Thousands came out to Hilton Head Island's Coligny Beach Park on Sunday afternoon to watch 21 marsh tackies race under a clear blue sky. The crowd gathered on all sides of the roped-off track to root for favorites, their cheers mixing with the crashing waves and pounding hooves.
In heats of two or sometimes three, the horses barreled down the beach, sprinting 225 yards to the finish line. Preliminary rounds narrowed the field to the fastest horse in each category. Three then vied for the final crown: Sabata, an 8-year-old stallion; Simpson, a 3-year-old gelding; and Molly, a 22-year-old mare who is even older than her jockey.
At the drop of the starting flag, Molly flew down the sand, besting her competitors by a wide margin.
Brittany Bowen, 20, who rode the chestnut brown mare to victory, said such vitality is simply in the character of marsh tackies.
Digital Access for only $0.99
For the most comprehensive local coverage, subscribe today.
"They live a long life, and they're very all-around-great horses. They always have lots of energy," Bowen said, holding Molly's reins after the race. "She's 22, she still acts like she's 3."
Only one mishap marred the event, when rider Blaire Grant was injured after falling off her stallion at the end of the first heat. Her father, David Grant, said she was taken to the emergency room for X-rays.
"I think her foot came out of the stirrup at the end of the race, turning around," said David Grant, who owns several of the horses and rode the champion gelding Simpson.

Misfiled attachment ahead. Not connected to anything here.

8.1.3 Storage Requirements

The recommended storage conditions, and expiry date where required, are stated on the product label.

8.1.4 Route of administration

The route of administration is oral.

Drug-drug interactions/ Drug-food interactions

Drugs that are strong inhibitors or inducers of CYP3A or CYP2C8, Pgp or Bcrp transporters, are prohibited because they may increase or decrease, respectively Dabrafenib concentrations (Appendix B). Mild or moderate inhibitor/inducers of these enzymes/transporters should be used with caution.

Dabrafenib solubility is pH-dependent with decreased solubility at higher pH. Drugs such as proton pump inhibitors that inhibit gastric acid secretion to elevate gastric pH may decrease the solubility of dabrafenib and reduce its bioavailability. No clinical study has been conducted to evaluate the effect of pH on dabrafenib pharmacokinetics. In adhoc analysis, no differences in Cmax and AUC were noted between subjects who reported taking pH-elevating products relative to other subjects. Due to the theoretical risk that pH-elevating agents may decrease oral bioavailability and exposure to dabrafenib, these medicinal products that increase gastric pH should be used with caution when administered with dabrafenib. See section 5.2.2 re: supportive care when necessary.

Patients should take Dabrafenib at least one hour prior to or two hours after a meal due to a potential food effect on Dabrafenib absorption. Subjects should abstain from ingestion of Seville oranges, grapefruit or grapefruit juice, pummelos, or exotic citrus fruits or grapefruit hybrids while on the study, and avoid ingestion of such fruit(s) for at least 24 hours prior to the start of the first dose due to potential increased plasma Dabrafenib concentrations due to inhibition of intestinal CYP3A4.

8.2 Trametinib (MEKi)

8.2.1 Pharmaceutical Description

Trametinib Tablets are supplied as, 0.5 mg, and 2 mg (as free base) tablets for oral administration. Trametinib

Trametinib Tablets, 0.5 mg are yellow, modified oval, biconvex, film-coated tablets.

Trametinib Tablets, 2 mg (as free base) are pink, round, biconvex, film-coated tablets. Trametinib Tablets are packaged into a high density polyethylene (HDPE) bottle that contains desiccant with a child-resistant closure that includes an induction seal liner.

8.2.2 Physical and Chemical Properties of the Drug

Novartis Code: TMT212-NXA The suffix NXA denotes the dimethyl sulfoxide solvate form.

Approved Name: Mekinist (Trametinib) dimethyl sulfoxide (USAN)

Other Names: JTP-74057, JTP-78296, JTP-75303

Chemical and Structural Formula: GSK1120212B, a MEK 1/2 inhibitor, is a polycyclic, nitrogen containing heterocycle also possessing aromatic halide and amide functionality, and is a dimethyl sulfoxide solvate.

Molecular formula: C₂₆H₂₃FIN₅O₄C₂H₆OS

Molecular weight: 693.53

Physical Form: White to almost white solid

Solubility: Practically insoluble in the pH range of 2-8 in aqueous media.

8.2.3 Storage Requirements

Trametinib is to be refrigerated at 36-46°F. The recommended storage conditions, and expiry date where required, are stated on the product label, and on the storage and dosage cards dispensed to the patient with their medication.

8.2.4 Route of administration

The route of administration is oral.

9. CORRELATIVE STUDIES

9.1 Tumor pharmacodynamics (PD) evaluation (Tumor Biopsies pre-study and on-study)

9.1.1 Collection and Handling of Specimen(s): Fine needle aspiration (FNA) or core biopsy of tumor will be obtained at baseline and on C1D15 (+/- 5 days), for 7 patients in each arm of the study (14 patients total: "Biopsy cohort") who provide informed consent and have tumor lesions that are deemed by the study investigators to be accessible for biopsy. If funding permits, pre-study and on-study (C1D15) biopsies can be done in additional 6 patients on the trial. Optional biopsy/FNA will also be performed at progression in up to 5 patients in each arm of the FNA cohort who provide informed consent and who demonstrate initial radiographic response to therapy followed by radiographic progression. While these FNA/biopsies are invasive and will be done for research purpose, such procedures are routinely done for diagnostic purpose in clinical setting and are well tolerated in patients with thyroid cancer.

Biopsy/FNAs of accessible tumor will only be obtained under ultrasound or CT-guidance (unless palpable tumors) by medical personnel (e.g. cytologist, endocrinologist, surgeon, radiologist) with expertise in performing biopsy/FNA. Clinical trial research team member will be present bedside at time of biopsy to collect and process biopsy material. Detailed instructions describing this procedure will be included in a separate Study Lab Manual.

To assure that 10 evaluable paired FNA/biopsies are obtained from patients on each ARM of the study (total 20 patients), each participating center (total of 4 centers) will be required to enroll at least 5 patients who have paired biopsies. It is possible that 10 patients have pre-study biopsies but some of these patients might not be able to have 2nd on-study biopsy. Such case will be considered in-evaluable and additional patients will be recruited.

The annual race, now in its third year, is coordinated by the Coastal Discovery Museum and serves as a finale to the Hilton Head Island Gullah Celebration.
"We've had a great event, today," said Michael Marks, the museum's president and CEO. "We've had, I think, more people than we had in the past."
He estimated the crowd at 4,000 to 6,000 people.
Racing the squat little horses on the beach is a Gullah tradition that, like the breed, nearly vanished after Hilton Head's development.
The tackies are descended from horses brought over by the Spanish in the 1500s. They have large heads, narrow chests, short legs and long manes and can work for hours in the heat and humidity. They also are sure-footed in marshes and swamps, which made them ideal for the Lowcountry.
After each year's harvests, Gullah residents would gather on the north shores of Hilton Head to race marsh tackies across the sand.
But as Hilton Head modernized and fewer native islanders farmed, the tackies almost disappeared. Today, there are fewer than 250 of the purebred horses left.
Marks said the race helps residents and visitors learn about the breed and its unique history.
"It promotes the tacky horse, which is now the state heritage horse," Marks said. "Not only do people come out here and have a good time, but they also have a chance to learn a little bit."